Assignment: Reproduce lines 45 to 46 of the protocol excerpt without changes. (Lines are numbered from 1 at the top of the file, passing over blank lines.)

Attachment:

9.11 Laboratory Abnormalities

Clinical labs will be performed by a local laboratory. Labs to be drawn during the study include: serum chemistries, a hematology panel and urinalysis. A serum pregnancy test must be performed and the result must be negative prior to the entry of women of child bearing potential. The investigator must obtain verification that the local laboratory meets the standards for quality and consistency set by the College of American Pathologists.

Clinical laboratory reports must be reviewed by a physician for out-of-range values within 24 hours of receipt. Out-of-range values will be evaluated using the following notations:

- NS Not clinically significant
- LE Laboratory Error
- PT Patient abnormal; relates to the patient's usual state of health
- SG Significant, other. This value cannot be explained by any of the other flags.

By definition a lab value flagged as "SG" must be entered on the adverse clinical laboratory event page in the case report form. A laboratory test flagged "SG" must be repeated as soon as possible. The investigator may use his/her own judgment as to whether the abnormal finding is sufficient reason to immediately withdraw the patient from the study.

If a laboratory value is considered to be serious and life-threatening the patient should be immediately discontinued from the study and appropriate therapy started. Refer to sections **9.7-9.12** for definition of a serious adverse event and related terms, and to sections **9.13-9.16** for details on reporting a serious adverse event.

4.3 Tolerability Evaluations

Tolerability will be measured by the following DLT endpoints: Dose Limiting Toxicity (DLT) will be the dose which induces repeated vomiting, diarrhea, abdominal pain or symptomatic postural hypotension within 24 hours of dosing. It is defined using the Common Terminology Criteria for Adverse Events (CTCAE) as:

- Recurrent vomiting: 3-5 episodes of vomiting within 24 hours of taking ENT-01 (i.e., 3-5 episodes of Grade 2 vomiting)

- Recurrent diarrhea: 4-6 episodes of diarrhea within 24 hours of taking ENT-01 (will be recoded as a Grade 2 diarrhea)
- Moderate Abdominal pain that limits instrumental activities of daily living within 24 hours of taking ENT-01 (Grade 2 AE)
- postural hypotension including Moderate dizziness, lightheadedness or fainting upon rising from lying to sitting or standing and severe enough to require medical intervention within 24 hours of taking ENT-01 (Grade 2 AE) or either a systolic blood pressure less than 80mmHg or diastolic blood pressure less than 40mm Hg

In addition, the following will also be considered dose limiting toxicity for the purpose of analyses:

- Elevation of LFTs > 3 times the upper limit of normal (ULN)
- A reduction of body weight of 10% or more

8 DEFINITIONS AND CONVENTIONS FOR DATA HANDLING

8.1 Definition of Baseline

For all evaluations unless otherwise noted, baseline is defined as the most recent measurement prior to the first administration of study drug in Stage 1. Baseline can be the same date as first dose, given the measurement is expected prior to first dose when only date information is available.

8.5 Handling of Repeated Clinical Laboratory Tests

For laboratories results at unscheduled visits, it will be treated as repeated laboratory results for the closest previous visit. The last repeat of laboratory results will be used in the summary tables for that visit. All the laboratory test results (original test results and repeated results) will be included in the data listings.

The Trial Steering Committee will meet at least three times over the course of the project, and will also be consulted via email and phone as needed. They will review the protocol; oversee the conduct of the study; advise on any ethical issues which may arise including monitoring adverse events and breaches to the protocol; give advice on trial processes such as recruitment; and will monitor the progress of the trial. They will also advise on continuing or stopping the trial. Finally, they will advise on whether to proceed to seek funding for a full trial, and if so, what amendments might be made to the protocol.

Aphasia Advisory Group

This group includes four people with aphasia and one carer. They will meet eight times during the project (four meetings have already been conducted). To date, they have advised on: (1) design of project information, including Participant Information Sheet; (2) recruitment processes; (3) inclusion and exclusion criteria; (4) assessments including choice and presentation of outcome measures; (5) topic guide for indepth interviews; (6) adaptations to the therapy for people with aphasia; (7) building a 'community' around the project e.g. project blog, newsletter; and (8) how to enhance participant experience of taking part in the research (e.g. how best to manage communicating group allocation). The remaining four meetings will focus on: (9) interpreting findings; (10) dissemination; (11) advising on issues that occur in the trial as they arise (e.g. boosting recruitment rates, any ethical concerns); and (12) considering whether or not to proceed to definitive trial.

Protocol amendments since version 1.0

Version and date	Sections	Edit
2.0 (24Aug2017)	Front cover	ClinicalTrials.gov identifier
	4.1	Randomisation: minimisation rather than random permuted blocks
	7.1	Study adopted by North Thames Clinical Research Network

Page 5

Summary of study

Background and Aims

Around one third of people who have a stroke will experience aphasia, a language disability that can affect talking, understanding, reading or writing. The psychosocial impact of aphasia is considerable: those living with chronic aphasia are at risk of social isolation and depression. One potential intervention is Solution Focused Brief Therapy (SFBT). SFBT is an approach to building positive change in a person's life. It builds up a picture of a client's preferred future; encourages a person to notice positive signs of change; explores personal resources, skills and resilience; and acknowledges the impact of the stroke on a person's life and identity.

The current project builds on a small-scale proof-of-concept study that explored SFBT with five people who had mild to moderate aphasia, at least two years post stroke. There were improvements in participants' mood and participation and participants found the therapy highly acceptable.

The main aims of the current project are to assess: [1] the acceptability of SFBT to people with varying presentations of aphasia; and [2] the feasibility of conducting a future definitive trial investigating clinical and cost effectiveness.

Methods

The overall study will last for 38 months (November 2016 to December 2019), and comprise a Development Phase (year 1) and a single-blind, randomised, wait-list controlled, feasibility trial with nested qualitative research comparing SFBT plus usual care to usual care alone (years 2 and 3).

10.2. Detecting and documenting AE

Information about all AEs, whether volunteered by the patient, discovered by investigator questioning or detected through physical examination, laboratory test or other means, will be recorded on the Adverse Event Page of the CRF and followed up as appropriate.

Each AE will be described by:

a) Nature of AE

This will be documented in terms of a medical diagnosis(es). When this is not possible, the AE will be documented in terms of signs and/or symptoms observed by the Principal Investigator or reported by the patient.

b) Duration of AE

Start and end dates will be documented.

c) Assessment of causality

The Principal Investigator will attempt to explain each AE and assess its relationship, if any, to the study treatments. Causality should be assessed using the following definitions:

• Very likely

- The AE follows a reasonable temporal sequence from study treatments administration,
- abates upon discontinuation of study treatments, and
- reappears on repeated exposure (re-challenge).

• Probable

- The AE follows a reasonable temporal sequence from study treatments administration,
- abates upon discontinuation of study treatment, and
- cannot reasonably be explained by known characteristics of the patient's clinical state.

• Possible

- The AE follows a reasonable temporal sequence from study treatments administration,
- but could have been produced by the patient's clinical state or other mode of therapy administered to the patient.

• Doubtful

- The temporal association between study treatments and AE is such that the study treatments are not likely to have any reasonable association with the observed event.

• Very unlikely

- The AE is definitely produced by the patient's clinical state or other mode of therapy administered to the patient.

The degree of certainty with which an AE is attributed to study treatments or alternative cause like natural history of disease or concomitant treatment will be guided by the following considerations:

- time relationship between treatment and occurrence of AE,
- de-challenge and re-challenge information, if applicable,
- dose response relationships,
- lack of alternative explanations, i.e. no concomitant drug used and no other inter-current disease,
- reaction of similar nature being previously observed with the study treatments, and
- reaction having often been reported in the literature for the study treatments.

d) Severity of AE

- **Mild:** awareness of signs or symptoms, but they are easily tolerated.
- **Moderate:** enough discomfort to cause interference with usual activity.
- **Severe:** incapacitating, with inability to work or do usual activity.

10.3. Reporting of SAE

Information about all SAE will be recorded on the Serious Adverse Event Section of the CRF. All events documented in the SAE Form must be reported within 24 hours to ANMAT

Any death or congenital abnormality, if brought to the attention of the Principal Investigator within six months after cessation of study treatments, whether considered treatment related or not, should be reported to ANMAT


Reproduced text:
b) Duration of AE

Start and end dates will be documented.